Sept. 17, 2021

E111 The Truth About Healing Trauma | Trauma Healing Coach

In this episode, it's another dive into my book Think Unbroken Understanding and Overcoming Childhood Trauma. As you may know, one of the things that I wanted to do is take the audiobook recording of my number one best-selling book and give it to you guys for free. You can buy the book if you want on Amazon, or you can also download it for free, go to

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In this episode, it's another dive into my book Think Unbroken Understanding and Overcoming Childhood Trauma. As you may know, one of the things that I wanted to do is take the audiobook recording of my number one best-selling book and give it to you guys for free. You can buy the book if you want on Amazon, or you can also download it for free, go to

So each week, I'm going to give you as an episode of the podcast a chapter of the book that was super meaningful that will create massive value in your life on your healing journey. So over the coming weeks and months, I'm going to release episodes that are actually from the audiobook. Just get focus, listen, come prepared, come ready to learn, and I'm going to do my best to bring massive value to your life and your trauma healing journey.

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The Truth. I can be changed by what happens to me, but I refuse to be reduced by it. Maya Angelou. When I first adopted, the six principles of healing trauma, which would eventually become a part of the Think Unbroken mindset, I had no idea what I was doing. What I discovered is that I was creating accountability, routine, community, and habits all of which were lacking in my life at the time.

Accountability didn't feel real to me when I would hear about accountability groups and coaches, I thought they were bullshit, but that's because I'll act in my own life. I was never accountable to anyone, and if I let anyone down, including myself, I made an excuse, it was never my fault. Does it sound familiar? Because I was never at fault, I wasn't responsible for the outcome of my actions.

Here is a list of things that were not my fault; getting drunk, seven nights a week, lying to my friends, gaining weight, being a bad friend, brother, and partner, cheating in school, getting into fights, stealing my grandma's car, braking in the houses, the Seahawks passing the ball. Okay, that wasn't really my fault, but you get the point.

When I had no rules, I had no control over my life, adopting accountability meant that I had to develop a set of concrete rules and habits to guide me and to stay the course when things got hard. Adopting rules and guidelines was the first step and catalyst to creating the life that I wanted to have. I needed accountability in all aspects of my life. I needed to hold myself to a new standard, especially, when the work got hard, it would have been easier to give up than to keep going. You need to spend some time thinking about what it means to be accountable to yourself and to the people around you. Figure out what it means and how it feels when you let yourself down, sit with the emotions that come up when you have put yourself in a position to fill it is these feelings and emotions that you are going to use to fuel change.

Understanding is not about beating yourself up or shitting on yourself for making mistakes, that's not accountability, that's playing the victim. Understanding the emotions and feelings that come with letting ourselves down is the fuel to invoke the change that is needed.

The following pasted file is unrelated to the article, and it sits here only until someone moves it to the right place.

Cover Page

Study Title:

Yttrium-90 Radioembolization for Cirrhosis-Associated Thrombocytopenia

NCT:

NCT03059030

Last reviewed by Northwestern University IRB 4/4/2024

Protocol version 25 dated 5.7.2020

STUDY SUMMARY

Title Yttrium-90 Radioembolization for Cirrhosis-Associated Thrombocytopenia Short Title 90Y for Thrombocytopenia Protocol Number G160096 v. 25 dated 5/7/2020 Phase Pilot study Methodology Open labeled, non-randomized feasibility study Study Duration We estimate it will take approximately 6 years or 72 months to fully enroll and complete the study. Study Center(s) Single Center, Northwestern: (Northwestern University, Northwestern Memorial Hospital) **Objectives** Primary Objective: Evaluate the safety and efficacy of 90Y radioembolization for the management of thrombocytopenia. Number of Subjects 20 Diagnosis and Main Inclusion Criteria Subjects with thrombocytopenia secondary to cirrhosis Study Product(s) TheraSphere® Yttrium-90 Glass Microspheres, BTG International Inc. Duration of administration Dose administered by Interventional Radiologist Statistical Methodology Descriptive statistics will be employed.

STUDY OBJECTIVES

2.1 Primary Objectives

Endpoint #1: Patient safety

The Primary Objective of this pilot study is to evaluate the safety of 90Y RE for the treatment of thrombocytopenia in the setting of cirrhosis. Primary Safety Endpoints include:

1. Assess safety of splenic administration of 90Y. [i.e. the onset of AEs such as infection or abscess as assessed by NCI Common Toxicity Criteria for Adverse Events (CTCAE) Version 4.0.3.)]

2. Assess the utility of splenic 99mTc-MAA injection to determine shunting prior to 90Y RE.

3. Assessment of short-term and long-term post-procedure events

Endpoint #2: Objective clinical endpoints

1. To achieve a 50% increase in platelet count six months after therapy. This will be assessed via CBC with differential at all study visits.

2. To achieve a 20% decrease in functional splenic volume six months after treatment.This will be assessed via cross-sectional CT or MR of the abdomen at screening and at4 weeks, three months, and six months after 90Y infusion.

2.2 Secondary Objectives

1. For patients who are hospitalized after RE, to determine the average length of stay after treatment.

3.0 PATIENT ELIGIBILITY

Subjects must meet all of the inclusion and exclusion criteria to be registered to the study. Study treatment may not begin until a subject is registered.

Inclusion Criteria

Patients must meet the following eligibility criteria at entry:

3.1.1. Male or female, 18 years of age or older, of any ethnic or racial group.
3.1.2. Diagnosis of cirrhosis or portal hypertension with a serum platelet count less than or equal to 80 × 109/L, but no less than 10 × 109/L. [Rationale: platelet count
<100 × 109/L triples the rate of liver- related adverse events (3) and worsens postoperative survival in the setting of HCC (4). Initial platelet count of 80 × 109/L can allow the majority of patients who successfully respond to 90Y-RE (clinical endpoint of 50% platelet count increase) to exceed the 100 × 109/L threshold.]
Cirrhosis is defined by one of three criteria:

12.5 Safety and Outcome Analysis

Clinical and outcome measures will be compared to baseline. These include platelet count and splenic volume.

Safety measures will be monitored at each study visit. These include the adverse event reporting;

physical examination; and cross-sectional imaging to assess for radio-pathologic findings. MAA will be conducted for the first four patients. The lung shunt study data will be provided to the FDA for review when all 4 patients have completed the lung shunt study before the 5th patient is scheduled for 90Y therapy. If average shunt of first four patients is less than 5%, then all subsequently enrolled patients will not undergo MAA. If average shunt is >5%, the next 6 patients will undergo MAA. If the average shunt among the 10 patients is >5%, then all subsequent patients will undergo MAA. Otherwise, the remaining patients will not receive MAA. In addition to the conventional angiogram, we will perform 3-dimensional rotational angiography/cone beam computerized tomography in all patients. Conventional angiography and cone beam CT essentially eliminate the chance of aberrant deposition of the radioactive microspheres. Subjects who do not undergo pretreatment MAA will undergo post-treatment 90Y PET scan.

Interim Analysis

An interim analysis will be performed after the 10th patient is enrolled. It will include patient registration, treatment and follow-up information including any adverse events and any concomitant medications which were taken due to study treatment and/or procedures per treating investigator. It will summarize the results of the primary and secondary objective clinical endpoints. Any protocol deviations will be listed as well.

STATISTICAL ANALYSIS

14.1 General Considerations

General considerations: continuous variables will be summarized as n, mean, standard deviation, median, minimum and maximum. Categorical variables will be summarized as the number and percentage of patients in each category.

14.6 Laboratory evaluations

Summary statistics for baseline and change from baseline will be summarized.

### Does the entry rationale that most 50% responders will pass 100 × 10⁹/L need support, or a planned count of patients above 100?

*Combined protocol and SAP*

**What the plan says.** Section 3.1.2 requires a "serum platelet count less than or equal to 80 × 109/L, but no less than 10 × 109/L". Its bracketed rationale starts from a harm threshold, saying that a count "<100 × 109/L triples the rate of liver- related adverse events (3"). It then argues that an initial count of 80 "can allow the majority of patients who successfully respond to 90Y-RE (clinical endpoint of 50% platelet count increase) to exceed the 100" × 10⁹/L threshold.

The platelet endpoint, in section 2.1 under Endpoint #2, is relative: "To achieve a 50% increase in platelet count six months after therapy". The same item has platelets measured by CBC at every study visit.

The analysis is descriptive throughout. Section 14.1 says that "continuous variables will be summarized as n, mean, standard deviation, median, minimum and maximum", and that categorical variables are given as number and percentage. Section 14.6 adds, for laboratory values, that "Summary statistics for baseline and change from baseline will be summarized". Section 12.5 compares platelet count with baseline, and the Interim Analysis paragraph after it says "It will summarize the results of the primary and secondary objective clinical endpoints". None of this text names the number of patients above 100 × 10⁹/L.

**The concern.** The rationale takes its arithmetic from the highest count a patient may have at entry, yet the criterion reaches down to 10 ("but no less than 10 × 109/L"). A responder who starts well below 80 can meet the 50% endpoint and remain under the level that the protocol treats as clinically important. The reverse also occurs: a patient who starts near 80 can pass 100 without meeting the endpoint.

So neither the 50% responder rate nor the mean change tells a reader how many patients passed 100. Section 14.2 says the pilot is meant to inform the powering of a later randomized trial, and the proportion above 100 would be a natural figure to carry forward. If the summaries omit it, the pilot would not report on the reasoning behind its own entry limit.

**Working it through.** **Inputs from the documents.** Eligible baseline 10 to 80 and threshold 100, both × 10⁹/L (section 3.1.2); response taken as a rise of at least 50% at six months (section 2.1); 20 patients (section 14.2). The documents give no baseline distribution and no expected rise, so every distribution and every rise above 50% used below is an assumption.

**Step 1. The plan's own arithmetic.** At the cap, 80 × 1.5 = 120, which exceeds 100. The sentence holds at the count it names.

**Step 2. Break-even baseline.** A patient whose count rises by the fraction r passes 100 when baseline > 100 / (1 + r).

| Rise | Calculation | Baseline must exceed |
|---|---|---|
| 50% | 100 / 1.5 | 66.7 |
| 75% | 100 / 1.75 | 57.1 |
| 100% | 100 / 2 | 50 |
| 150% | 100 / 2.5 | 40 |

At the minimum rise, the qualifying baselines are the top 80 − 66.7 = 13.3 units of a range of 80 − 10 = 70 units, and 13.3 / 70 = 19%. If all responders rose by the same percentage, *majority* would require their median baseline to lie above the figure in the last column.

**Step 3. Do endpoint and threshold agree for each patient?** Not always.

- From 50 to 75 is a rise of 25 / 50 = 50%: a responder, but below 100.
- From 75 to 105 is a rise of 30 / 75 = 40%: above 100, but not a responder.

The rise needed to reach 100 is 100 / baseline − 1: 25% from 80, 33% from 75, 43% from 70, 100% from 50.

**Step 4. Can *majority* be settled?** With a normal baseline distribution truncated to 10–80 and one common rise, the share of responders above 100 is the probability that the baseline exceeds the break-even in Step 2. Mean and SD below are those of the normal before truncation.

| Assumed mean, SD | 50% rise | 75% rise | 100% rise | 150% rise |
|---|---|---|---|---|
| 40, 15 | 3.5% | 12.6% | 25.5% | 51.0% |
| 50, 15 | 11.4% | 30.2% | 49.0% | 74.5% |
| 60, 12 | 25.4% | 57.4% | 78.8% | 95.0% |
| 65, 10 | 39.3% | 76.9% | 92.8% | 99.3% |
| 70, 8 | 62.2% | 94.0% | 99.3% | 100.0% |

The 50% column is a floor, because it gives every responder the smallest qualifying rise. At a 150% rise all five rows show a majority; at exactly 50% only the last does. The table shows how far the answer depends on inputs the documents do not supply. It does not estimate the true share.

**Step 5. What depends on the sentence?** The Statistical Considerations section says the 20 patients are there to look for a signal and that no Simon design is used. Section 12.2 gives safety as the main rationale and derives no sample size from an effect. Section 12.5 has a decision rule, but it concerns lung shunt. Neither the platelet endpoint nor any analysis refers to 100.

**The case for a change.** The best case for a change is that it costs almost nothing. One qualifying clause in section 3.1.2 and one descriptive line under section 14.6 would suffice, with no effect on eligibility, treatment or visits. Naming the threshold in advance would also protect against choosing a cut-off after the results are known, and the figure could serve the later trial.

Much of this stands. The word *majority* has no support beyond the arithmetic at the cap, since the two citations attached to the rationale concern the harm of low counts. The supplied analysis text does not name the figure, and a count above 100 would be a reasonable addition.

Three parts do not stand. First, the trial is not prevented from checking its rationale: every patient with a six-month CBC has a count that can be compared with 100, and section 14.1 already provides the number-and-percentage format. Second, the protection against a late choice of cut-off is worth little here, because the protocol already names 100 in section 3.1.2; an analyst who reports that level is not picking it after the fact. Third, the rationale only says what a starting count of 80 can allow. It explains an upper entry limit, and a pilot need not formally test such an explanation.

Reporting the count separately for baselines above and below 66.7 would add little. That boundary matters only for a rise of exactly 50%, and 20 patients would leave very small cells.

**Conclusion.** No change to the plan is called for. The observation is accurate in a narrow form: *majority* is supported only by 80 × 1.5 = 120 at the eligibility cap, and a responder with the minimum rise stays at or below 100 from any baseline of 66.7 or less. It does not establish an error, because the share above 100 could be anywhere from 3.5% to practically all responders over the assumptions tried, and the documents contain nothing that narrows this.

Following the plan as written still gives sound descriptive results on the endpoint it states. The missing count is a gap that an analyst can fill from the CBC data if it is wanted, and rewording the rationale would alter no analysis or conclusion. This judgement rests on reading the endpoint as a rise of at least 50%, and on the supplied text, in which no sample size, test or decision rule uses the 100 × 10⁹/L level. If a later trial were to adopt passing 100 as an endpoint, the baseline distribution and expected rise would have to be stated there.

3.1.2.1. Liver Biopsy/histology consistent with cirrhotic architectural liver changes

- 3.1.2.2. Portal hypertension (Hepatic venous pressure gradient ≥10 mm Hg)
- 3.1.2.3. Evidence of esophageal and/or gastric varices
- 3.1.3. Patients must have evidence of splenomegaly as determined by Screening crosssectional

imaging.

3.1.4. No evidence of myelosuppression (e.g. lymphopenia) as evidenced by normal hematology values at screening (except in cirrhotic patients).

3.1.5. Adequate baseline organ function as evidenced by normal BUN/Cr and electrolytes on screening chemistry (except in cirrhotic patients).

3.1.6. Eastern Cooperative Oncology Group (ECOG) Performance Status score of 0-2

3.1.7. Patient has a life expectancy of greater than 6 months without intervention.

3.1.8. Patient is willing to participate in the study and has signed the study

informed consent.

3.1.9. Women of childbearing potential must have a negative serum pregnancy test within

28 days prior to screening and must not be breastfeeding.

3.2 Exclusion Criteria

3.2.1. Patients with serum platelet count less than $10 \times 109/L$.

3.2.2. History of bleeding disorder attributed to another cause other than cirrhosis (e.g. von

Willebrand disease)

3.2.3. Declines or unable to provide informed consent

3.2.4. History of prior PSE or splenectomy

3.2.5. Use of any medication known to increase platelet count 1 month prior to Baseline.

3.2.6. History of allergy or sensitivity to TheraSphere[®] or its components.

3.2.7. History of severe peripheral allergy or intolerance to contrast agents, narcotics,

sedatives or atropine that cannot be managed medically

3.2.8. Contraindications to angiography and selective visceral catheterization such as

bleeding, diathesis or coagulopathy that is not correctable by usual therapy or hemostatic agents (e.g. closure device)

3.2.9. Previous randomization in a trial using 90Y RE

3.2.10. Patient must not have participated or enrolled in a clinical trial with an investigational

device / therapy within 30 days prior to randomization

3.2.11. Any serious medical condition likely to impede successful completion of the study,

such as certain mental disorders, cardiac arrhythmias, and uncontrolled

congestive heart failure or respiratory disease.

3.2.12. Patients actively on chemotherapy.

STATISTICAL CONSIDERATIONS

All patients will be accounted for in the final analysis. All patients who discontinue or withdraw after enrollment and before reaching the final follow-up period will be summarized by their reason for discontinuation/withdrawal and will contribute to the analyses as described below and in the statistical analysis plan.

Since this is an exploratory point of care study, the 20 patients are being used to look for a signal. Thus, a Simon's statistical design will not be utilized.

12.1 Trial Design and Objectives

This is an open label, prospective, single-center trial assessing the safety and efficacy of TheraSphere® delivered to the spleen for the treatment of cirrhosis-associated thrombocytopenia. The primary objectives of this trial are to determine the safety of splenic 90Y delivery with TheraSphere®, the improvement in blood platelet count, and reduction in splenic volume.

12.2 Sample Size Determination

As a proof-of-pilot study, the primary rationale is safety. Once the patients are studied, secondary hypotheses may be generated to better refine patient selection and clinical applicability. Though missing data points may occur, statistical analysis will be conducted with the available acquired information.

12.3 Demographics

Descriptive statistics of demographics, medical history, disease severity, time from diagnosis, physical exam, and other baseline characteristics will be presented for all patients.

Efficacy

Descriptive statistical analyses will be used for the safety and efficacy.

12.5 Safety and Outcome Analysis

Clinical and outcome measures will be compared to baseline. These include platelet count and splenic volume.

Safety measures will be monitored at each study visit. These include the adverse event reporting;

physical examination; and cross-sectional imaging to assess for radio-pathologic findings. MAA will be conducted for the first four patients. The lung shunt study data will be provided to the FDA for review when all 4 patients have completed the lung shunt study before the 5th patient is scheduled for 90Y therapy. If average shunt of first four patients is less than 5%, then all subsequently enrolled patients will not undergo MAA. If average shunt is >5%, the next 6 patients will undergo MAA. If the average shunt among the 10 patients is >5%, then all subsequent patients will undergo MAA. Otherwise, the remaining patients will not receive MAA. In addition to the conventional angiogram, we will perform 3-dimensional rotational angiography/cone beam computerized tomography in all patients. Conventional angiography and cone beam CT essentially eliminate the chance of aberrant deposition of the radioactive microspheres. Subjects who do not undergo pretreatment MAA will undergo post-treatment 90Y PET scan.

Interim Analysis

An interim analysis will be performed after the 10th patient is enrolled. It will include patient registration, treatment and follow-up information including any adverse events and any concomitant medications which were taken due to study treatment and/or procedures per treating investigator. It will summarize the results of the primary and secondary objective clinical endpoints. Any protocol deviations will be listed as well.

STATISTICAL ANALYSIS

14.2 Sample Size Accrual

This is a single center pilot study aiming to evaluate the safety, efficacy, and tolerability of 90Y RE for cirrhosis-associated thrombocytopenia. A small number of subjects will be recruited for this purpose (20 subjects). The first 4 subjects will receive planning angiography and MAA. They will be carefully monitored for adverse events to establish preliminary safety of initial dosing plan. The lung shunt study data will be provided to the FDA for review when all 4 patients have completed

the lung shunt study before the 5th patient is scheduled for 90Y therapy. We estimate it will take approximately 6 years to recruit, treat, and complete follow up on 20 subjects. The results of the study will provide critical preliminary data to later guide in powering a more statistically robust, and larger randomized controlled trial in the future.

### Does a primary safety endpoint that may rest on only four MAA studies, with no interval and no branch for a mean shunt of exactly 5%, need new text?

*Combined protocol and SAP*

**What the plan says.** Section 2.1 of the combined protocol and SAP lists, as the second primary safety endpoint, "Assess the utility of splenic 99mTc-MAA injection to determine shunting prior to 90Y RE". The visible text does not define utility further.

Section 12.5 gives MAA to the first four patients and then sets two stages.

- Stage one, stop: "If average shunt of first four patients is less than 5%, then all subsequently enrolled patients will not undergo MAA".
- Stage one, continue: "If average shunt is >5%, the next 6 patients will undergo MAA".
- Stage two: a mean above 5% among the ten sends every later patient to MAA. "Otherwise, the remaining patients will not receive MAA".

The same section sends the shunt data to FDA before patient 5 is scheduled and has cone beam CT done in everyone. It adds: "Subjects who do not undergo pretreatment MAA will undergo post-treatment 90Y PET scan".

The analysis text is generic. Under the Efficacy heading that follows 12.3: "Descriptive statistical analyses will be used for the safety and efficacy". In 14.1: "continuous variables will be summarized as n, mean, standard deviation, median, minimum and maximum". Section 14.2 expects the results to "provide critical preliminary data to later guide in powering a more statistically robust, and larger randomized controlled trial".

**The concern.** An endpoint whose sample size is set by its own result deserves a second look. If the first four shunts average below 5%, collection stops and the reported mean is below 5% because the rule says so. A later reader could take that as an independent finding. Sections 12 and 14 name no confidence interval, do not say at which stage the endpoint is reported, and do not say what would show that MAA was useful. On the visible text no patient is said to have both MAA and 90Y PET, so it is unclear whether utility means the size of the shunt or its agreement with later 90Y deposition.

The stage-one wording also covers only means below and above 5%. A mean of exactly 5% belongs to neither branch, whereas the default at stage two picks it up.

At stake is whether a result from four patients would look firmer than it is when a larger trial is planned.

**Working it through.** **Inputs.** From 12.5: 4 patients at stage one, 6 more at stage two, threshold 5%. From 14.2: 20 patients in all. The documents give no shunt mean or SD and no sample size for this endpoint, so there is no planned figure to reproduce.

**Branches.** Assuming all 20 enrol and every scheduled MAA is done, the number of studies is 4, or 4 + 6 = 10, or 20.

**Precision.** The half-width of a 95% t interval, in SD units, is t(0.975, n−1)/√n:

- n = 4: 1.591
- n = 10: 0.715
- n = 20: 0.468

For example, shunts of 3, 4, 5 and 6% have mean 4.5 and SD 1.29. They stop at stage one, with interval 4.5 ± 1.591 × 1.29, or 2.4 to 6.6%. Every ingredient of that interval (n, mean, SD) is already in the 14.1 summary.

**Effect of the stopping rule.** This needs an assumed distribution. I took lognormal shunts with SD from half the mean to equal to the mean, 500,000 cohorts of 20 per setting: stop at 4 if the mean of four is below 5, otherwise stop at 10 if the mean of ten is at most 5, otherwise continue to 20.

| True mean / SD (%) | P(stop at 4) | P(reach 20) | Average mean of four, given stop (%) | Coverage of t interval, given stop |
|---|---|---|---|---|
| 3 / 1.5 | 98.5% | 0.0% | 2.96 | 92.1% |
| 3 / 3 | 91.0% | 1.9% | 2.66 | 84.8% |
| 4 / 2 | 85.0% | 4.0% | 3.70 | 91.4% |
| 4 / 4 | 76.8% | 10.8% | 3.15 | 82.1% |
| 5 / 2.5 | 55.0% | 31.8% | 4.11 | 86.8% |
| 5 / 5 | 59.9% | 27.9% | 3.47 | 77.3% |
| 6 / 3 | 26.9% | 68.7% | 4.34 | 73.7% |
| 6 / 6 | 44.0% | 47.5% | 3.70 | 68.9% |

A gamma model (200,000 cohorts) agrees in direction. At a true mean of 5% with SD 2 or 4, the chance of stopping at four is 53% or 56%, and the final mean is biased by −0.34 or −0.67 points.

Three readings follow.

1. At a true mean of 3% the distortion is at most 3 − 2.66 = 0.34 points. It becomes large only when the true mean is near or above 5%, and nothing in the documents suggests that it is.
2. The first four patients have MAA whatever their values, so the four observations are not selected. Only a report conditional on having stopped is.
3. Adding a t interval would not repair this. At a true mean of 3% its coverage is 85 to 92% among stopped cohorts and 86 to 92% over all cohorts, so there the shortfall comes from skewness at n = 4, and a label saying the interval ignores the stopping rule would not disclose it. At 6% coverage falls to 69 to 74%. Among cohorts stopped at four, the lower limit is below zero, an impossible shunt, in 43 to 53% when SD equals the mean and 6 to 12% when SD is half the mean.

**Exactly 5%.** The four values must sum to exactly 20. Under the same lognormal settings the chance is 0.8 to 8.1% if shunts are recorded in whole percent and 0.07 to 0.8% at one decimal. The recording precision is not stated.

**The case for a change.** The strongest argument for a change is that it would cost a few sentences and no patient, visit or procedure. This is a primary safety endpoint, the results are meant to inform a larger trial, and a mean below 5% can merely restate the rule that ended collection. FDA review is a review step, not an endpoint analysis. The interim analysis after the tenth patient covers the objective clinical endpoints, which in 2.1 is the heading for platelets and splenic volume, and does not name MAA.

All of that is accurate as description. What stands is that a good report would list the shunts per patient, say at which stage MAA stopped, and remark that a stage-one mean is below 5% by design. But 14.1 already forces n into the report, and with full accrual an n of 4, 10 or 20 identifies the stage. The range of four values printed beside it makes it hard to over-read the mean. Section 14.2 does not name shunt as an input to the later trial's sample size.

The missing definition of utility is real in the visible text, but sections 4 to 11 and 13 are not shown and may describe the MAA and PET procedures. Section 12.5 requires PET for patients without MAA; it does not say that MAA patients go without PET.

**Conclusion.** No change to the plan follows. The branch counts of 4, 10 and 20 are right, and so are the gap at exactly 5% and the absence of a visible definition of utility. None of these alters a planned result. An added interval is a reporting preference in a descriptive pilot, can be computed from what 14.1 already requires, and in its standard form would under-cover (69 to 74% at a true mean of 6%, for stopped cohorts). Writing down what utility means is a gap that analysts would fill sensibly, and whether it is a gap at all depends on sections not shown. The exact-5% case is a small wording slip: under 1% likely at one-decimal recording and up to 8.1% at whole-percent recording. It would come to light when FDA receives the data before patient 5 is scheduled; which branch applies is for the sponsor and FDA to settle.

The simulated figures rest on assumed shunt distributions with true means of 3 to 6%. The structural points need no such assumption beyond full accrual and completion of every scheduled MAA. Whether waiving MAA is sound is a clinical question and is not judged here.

It's like eating a triple cheeseburger with fries and a milkshake, you can only do that so many times before your gut explodes, you know, that eating a triple cheeseburger with fries and a milkshake, makes you feel bad. But do you know why you eat it? When faced with decisions, we often find ourselves on a loop of self-punishment, because it feels natural to treat ourselves poorly. Treating yourself poorly is choosing the cheeseburger, whereas treating yourself with care, and compassion is finding a healthier alternative.It would be nice if we could automatically force our brains and bodies to do what is healthy for us. It's not that you can't have a cheeseburger sometimes, but do you know why you want it?

The impact of trauma is making decisions without understanding why, even if deep down we know we shouldn't. I think it's fair to say it's not so simple to pinpoint why we do what we do, and that is why you must take agency.

Agency is a thing or person that acts to produce a particular result, choice, in essence, is an action thus action is how you have agency.Accountability is understanding that you have the agency to choose to not eat that food because you want to feel good.It is the choices that we make that dictate the path that we take.

Now, you may be saying yourself. I already know that what I'm doing is bad. Yeah, no shit! We both know that, instead, can you choose to say to yourself? I understand that I have done something that is not in alignment with my values and the direction that I want my life to go.

Instead of beating myself up and continuing to feel bad about what I have done. I will instead remember this feeling and the next time I will work harder to make sure that I don't let myself down again. When I feel I am stuck or trapped and have an old thought process, I will look at these moments as an opportunity to repeat one of my mantras, though trauma, maybe my foundation, is not my future.

This phrase is significant because it reminds me that the past does not dictate my future. I take responsibility for every action and decision in my life and make no excuses, regardless of the outcome. When you feel trapped or stuck, use my mantra to bring some clarity and understanding back to yourself, if that doesn't help, then take a deeper dive and ask yourself, the following questions;